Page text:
Archive | Trade

Protectionism and Beneficial Political Ignorance

As longtime VC readers know, one of my pet peeves is denouncing the harmful effects of widespread political ignorance and irrationality. As a general rule, the things voters don’t know often hurt them. On rare occasions, however, political ignorance can actually be beneficial. The issue of free trade and protectionism is one such example.

In this article, Chicago Tribune columnist Steve Chapman laments the two presidential candidates’ pandering to public ignorance about the benefits of free trade:

Both candidates indulge the superstition that while exports are good, imports and outsourcing are bad. In reality, it makes no sense to make something at home if we can buy it cheaper from elsewhere. The point of producing is to allow consumption. Raising the cost of consumer goods by shutting out imports makes us poorer, not richer.

Outsourcing is a competitive necessity in a global economy. If a U.S. firm can’t compete with companies producing in Mexico or China, it’s wiser to relocate its factories abroad than to go on losing money here.

The assumption promoted by Obama and Romney is that unless we act against the Chinese, our manufacturers will be unable to compete. In fact, the value of American manufactured goods, adjusted for inflation, has risen by 10 percent over the past decade.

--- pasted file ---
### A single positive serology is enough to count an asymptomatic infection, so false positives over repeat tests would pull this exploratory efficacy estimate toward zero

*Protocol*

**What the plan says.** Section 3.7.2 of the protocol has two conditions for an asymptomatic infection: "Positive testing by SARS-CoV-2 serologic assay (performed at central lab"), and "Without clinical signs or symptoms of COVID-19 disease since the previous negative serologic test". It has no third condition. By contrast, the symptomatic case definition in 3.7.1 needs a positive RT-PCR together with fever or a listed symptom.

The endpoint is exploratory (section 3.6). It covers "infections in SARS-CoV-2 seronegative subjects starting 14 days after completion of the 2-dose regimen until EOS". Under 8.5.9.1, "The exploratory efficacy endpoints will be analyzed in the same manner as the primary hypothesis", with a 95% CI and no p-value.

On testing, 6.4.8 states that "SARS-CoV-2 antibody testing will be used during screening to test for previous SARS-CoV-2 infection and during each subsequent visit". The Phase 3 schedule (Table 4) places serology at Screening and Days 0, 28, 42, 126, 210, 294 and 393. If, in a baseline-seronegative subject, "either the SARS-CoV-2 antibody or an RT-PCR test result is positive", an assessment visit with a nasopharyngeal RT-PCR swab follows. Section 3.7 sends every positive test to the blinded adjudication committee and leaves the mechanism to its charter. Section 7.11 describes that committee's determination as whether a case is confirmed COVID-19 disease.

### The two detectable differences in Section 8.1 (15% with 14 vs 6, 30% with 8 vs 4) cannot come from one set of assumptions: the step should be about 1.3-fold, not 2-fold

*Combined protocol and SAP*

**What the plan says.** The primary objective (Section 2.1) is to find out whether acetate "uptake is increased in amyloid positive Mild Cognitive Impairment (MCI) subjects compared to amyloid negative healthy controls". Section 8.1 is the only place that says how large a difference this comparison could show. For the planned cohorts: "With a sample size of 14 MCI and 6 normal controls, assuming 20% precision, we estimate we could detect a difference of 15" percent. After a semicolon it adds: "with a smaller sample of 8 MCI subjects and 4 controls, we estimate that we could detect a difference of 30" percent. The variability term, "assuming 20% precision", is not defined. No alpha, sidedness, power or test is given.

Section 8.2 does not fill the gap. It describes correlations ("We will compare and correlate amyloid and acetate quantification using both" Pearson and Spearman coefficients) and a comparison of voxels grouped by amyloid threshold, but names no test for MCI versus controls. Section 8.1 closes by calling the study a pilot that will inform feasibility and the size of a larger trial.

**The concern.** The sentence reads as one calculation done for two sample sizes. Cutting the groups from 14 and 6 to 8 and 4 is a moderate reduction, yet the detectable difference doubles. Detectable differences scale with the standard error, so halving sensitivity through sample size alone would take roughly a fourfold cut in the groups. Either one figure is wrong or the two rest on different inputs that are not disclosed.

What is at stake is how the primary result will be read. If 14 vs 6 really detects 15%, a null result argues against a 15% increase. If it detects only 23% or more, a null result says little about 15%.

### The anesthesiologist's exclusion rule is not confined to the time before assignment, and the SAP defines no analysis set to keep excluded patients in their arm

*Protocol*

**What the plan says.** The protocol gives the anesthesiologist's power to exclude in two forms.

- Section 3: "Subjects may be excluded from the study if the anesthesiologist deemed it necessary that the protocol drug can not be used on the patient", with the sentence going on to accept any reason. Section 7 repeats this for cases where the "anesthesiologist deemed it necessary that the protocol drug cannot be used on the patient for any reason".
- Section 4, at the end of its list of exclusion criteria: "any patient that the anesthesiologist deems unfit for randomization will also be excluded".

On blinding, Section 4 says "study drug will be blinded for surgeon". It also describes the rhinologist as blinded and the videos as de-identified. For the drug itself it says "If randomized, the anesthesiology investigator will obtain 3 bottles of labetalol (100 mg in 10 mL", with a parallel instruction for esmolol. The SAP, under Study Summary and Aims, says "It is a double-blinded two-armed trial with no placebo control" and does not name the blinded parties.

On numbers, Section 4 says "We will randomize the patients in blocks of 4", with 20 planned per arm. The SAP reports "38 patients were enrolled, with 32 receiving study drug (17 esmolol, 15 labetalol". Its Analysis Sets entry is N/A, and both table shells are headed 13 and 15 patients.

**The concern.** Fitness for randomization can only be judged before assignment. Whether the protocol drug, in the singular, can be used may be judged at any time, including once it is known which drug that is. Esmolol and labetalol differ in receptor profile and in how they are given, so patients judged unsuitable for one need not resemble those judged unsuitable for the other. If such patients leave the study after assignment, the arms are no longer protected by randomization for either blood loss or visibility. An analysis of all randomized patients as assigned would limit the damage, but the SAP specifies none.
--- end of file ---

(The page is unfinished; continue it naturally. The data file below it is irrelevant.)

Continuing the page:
That’s easy to forget because the number of jobs has shrunk—a consequence of rising productivity, which allows companies to do more with less. Another reason it’s easy to forget is that Chinese output has grown. But as of 2010, the World Bank says, the U.S. remains the world’s biggest manufacturer. And we are far better off with China exporting manufactures than exporting virtually nothing, as was the case a generation ago.

Economists across the political spectrum agree that free trade is better for the economy than […]

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Is Fair-Trade Coffee All that Fair?

Purchasing certified fair-trade, organic coffee helps improve the living conditions of coffee farmers in developing nations, right? Not necessarily. As Lawrence Solomon reports, a new study published in Ecological Economics found that over a ten-year period certified organic and organic fair-trade producers became poorer relative to conventional producers. Solomon comments:

The fair-trade business is filled with contradictions.

For starters, it discriminates against the very poorest of the world’s coffee farmers, most of whom are African, by requiring them to pay high certification fees. These fees — one of the factors that the German study cites as contributing to the farmers’ impoverishment — are especially perverse, given that the majority of Third World farmers are not only too poor to pay the certification fees, they’re also too poor to pay for the fertilizers and the pesticides that would disqualify coffee as certified organic.